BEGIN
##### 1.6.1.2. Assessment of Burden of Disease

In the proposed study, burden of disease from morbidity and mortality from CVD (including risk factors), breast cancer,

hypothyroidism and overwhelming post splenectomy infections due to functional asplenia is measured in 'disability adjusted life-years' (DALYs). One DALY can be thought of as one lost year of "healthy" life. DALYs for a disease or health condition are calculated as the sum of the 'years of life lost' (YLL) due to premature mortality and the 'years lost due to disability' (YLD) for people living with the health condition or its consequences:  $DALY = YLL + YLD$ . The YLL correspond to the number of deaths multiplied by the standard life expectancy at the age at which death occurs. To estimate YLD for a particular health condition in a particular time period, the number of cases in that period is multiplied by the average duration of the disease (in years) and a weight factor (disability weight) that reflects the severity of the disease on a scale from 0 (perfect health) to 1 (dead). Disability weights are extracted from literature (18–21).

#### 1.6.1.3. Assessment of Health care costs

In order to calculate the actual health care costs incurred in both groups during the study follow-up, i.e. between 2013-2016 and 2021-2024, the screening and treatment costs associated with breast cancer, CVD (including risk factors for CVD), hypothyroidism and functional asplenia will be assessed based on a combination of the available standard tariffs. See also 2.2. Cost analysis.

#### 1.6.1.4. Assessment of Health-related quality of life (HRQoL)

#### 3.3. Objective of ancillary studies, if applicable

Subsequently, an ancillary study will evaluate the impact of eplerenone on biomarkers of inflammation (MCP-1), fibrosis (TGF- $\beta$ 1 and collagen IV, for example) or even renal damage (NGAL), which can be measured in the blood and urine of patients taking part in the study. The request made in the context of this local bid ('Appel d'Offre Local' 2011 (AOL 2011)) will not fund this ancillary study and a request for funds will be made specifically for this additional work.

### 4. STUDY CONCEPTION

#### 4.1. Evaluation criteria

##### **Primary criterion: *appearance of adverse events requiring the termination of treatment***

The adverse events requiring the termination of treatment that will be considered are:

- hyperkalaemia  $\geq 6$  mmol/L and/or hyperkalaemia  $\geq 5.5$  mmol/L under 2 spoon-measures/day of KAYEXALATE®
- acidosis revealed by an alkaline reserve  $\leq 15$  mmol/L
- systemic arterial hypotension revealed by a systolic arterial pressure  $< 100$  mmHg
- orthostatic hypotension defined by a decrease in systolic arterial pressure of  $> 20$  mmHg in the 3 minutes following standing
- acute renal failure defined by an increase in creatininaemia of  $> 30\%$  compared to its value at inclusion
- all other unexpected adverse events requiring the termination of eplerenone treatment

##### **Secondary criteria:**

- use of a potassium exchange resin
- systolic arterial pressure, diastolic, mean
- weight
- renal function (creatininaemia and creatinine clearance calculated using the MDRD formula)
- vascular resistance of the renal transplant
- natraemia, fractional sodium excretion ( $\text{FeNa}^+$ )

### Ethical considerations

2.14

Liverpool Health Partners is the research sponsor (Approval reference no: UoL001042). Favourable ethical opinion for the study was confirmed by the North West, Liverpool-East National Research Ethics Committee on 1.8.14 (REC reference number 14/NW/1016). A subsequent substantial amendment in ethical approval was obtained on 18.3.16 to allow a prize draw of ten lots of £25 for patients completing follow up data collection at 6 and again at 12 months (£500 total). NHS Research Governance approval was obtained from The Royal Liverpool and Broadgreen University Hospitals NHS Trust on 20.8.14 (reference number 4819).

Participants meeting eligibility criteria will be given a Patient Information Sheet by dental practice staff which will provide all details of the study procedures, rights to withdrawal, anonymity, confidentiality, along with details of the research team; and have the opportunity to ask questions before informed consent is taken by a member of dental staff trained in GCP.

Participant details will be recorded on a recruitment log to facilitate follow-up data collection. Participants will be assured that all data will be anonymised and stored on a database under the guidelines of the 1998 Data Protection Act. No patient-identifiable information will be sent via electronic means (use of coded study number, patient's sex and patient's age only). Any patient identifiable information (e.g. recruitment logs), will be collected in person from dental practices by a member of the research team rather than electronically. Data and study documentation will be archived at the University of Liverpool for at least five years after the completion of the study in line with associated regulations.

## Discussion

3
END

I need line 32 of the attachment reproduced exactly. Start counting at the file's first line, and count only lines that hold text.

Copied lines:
3